A Washington State Senator Said Some Nurses Spent Too Much Time Playing Cards. Then Nurses Replied.

“Incredibly disrespectful and patronizing.”


For years, nurses in Washington state have lobbied for uninterrupted breaks during work shifts and protections for overtime. But as state lawmakers debated a bill that would do just that, one Republican state senator asserted that some nurses could spend their time more productively. 

State Sen. Maureen Walsh called for an amendment to the legislation to expand breaks for nurses that would exclude small hospitals. Her reasoning? “I would submit to you that those nurses probably do get breaks,” she said on the state Senate floor. “They probably play cards for a considerable amount of the day.” The state Senate approved the amendment but the bill not been finalized. 

It didn’t take long for nurses to strike back. In a blog post, the Washington State Nurses Association denounced Walsh’s remarks as “incredibly disrespectful and patronizing,” arguing there was “zero logic” to giving only some nurses protections but not all. Mathew Keller, the organization’s director of nursing practice, noted in the post that it was already difficult to recruit nurses to rural hospitals, so excluding them from getting covered by the bill “would just make it worse.”

“No, Senator, nurses are not sitting around playing cards,” he wrote. “They are taking care of your neighbors, your family, your community.” And many took to Twitter to show what a nurse’s life is really like and slam the senator’s remarks.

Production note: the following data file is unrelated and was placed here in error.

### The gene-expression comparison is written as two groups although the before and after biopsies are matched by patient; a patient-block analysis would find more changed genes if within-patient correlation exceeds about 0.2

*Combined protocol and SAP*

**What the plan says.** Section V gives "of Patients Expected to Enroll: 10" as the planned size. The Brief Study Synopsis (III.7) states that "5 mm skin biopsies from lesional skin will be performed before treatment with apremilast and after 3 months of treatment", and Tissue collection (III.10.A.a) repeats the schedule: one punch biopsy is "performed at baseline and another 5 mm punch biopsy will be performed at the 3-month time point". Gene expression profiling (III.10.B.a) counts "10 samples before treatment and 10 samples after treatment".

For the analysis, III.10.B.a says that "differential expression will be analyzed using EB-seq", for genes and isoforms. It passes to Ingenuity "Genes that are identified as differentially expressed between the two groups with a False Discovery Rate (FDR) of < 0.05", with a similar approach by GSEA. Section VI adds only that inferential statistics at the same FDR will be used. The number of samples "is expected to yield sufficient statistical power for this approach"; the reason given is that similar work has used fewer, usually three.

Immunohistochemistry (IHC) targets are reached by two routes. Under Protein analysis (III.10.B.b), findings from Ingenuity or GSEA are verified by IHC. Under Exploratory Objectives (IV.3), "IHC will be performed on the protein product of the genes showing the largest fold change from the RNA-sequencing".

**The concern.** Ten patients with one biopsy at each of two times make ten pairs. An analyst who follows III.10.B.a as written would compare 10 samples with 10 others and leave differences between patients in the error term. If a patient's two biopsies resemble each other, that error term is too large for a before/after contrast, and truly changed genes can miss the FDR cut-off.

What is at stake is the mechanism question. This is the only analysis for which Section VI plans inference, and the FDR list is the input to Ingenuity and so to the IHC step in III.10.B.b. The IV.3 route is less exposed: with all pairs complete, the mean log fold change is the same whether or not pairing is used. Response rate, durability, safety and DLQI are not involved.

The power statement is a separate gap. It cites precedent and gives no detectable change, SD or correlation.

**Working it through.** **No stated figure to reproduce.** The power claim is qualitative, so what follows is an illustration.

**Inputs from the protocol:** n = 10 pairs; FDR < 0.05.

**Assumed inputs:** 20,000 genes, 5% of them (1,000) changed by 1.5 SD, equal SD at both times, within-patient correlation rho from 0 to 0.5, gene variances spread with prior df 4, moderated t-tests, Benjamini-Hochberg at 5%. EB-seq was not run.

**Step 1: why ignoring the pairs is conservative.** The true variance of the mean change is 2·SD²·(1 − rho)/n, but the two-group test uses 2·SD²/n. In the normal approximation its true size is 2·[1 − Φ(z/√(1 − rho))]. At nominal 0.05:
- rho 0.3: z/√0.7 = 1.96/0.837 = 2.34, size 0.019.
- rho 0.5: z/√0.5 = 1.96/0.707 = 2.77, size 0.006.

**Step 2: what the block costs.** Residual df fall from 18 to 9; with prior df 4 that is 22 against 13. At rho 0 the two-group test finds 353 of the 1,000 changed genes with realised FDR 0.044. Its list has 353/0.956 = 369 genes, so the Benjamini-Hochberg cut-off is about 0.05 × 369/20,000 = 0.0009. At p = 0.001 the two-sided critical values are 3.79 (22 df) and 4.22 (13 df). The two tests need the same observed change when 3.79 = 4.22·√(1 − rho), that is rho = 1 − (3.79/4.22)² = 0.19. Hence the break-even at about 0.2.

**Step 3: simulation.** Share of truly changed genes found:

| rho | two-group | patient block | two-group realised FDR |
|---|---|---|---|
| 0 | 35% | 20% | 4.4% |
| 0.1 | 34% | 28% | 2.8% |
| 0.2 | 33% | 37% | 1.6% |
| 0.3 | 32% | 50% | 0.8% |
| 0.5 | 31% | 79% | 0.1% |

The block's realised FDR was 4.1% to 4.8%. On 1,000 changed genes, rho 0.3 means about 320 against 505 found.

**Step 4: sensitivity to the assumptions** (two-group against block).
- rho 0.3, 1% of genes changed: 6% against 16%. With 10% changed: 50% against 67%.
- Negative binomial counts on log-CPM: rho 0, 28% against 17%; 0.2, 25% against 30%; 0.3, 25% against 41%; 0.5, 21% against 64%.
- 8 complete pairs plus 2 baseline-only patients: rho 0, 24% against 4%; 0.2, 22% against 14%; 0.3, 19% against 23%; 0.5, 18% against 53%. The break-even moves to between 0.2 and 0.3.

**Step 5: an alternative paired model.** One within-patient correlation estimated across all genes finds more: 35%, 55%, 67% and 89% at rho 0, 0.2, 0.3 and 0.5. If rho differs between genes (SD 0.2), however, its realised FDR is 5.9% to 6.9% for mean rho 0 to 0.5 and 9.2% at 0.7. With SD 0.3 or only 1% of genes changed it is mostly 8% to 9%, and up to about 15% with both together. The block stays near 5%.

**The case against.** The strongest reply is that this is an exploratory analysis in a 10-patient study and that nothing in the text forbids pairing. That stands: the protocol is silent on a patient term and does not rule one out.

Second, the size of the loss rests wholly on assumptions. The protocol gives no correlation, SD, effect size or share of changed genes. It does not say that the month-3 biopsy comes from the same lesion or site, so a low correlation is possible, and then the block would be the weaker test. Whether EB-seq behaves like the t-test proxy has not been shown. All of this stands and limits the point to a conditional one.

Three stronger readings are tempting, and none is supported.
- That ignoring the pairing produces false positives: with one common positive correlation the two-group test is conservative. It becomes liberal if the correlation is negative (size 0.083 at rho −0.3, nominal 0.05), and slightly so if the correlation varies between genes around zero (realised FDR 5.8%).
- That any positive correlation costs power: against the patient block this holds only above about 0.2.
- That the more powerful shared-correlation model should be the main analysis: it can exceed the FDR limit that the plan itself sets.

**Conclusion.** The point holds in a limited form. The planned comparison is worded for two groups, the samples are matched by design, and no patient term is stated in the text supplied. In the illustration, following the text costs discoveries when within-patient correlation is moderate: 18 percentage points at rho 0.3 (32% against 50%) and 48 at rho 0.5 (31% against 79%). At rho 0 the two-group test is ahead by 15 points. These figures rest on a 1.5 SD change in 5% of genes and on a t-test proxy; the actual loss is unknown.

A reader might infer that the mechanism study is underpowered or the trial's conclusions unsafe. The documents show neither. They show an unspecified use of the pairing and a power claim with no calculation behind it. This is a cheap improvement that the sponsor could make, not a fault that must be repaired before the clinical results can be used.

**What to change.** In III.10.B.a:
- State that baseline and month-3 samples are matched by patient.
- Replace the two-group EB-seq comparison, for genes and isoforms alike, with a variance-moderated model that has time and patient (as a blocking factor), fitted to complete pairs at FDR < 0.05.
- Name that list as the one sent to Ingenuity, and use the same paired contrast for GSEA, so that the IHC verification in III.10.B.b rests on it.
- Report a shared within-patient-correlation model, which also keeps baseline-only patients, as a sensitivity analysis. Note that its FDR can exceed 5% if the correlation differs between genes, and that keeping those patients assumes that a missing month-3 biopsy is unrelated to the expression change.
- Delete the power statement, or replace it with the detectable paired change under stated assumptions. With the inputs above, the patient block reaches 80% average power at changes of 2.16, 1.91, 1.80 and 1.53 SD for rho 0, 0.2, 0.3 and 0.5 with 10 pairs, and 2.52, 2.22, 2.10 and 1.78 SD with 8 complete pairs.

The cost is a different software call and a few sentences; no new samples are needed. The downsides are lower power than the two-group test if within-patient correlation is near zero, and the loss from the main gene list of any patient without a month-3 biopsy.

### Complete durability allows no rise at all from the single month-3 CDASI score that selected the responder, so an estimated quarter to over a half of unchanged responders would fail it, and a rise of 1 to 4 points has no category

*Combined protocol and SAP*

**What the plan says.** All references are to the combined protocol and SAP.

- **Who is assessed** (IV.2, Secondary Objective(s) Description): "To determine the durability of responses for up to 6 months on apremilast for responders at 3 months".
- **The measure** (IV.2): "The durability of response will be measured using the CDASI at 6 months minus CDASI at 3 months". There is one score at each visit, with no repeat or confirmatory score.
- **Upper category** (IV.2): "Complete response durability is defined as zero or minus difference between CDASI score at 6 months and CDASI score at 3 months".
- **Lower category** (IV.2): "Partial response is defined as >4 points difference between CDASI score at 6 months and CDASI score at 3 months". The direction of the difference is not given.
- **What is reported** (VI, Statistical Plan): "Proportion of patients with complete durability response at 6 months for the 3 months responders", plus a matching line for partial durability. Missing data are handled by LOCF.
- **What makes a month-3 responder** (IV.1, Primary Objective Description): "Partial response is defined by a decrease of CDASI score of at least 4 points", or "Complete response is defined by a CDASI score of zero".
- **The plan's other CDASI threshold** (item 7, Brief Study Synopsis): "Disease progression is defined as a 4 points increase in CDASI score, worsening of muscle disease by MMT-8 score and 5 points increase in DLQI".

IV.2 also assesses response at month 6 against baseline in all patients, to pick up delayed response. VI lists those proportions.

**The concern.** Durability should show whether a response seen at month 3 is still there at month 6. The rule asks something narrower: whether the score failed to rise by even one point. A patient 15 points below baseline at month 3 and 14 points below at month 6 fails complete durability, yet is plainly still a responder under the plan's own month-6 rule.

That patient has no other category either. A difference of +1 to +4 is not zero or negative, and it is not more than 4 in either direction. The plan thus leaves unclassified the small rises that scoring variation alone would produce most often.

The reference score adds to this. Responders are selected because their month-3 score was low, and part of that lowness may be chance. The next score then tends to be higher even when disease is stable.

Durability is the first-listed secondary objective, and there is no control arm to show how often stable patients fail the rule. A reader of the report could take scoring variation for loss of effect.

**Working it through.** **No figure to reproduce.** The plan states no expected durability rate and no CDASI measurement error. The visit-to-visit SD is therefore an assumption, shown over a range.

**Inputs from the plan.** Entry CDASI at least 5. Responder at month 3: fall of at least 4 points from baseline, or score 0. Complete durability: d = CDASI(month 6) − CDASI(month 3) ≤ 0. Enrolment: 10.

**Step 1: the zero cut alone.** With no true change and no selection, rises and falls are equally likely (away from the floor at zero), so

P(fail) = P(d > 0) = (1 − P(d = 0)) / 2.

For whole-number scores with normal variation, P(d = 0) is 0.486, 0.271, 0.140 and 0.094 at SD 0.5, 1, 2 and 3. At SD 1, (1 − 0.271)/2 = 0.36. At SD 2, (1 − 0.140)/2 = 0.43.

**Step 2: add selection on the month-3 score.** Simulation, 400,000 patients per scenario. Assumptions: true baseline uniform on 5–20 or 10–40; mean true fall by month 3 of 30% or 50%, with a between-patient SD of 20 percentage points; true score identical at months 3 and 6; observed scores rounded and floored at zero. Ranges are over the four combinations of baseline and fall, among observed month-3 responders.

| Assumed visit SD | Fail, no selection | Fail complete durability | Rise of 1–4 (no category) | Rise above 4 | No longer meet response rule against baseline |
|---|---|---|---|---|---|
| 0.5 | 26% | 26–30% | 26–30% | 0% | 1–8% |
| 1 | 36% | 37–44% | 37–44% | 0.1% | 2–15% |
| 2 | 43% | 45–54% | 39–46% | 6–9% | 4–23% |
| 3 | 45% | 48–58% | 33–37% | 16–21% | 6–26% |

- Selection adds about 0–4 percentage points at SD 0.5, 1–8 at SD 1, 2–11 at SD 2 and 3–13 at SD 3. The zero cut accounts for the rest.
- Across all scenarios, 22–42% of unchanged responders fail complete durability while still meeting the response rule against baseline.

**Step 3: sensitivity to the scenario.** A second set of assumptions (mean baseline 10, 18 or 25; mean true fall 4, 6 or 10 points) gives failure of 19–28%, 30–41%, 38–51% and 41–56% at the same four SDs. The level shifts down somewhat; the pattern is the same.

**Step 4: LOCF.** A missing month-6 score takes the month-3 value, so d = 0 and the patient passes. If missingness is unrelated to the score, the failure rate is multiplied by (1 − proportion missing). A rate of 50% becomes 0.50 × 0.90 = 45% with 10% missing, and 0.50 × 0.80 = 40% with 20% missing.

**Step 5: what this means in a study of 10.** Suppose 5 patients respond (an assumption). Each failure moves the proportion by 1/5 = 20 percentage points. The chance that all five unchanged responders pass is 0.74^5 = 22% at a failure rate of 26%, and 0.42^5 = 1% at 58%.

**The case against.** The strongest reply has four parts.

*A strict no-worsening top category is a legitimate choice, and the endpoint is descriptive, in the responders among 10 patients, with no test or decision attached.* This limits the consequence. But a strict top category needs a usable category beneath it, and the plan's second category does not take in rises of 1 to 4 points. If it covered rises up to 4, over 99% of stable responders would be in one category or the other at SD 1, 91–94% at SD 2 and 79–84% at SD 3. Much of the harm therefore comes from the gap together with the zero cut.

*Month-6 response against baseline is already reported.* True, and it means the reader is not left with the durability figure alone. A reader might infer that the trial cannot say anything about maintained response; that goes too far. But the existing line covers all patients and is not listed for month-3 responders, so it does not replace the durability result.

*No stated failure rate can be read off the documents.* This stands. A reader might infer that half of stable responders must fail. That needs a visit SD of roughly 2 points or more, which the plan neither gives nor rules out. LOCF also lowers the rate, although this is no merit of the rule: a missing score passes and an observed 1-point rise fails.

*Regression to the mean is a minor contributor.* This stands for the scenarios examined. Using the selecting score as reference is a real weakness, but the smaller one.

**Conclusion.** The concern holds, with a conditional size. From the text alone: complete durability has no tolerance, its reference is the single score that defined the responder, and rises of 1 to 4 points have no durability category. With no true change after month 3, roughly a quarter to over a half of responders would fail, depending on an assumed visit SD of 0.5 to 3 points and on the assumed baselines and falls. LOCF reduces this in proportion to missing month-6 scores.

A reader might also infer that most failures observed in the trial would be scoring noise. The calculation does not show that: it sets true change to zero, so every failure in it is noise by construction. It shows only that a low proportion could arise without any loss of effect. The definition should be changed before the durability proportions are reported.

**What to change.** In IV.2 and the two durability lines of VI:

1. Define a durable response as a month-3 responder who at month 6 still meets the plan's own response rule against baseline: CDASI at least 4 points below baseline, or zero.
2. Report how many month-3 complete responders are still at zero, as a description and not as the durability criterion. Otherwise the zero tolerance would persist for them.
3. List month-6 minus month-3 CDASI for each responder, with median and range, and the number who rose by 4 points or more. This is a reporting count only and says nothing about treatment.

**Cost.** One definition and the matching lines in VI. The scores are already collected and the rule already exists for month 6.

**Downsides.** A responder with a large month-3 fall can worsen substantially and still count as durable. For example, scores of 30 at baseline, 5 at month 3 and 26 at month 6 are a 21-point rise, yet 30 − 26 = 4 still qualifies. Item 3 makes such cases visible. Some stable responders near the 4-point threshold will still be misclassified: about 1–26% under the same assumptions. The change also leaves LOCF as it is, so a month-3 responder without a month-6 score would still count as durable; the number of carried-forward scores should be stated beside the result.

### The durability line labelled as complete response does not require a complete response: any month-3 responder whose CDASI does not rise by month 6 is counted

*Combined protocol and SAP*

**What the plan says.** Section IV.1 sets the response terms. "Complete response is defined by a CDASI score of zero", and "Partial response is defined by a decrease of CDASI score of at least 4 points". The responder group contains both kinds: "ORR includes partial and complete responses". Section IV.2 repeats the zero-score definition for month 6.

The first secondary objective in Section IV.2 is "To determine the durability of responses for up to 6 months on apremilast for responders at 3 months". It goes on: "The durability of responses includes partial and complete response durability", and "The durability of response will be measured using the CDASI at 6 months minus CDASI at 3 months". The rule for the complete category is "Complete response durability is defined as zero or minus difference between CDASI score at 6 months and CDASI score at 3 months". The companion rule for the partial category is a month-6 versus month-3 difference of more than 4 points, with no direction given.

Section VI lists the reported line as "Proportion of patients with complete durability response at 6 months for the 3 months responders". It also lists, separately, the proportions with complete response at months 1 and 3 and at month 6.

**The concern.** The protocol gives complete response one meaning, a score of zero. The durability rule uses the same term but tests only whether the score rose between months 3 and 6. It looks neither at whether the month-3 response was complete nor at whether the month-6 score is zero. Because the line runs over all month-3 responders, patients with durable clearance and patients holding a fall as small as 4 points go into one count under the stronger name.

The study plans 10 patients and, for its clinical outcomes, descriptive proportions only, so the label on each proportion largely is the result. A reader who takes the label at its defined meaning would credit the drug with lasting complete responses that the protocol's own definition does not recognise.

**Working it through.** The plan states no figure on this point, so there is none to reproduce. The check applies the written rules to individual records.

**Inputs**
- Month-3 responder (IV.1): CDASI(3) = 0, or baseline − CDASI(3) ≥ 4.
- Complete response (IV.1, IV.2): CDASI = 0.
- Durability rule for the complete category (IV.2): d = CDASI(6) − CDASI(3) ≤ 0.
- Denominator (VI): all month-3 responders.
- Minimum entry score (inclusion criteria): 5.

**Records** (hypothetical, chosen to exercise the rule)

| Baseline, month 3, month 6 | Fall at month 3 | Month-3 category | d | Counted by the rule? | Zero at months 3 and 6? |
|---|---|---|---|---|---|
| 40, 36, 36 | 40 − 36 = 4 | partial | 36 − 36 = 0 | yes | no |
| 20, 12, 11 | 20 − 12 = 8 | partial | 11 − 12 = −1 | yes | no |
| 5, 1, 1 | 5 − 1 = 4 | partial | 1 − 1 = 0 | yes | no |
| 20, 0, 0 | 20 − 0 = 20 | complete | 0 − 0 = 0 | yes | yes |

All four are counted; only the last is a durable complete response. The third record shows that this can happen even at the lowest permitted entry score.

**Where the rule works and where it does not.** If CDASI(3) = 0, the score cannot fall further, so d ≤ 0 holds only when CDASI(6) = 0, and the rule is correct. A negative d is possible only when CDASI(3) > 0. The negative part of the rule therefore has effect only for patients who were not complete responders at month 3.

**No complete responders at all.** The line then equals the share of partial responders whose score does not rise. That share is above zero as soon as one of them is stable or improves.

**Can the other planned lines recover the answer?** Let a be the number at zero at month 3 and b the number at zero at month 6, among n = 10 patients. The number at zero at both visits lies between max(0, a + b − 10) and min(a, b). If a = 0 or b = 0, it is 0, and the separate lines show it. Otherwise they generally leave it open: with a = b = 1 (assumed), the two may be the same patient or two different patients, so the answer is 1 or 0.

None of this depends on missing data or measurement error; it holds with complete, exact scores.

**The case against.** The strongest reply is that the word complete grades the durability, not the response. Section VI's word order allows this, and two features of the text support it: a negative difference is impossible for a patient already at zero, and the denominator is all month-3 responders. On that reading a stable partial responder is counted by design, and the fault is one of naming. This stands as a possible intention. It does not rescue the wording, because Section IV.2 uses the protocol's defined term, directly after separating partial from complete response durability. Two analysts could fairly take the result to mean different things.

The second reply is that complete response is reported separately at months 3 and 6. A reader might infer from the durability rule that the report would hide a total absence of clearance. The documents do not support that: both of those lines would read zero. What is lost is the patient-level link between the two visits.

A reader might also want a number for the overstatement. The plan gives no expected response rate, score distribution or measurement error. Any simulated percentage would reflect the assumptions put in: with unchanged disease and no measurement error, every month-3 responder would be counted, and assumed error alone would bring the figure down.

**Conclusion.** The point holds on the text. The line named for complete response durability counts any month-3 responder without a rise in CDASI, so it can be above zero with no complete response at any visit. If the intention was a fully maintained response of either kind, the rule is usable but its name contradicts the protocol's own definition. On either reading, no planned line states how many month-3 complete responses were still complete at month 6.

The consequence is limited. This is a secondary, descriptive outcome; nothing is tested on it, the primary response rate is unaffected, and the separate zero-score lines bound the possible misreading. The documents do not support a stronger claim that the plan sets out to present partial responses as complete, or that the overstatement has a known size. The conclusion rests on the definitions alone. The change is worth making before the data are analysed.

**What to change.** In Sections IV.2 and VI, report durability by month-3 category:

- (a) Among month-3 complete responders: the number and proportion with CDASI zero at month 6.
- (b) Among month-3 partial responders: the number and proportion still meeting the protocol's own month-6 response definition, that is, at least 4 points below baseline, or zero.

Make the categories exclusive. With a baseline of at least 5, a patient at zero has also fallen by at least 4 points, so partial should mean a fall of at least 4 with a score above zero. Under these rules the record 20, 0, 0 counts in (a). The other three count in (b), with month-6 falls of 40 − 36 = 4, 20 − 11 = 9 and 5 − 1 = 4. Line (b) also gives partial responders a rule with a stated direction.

The more we thought about how MoJo's journalism can have the most impact heading into the 2020 election, the more we realized that so many of today's stories come down to corruption: democracy and the rule of law being undermined by the wealthy and powerful for their own gain.

So we're launching a new Mother Jones Corruption Project to do deep, time-intensive reporting on systemic corruption. We aim to hire, build a team, and give them the time and space needed to understand how we got here and how we might get out. We'll publish what we find as a major series in the summer of 2020, including a special issue of our magazine, a dedicated online portal, and video and podcast series so it doesn't get lost in the daily deluge of breaking news.

It's unlike anything we've done before and we've got seed funding to get started, but we're asking readers to help crowdfund this new beat with an additional $500,000 so we can go even bigger. You can read why we're taking this approach and what we want to accomplish in "Corruption Isn't Just Another Scandal. It's the Rot Beneath All of Them," and if you like how it sounds, please help fund it with a tax-deductible donation today.

We Recommend


Sign up for our newsletters

Subscribe and we'll send Mother Jones straight to your inbox.

Get our award-winning magazine

Save big on a full year of investigations, ideas, and insights.


Support our journalism

Help Mother Jones' reporters dig deep with a tax-deductible donation.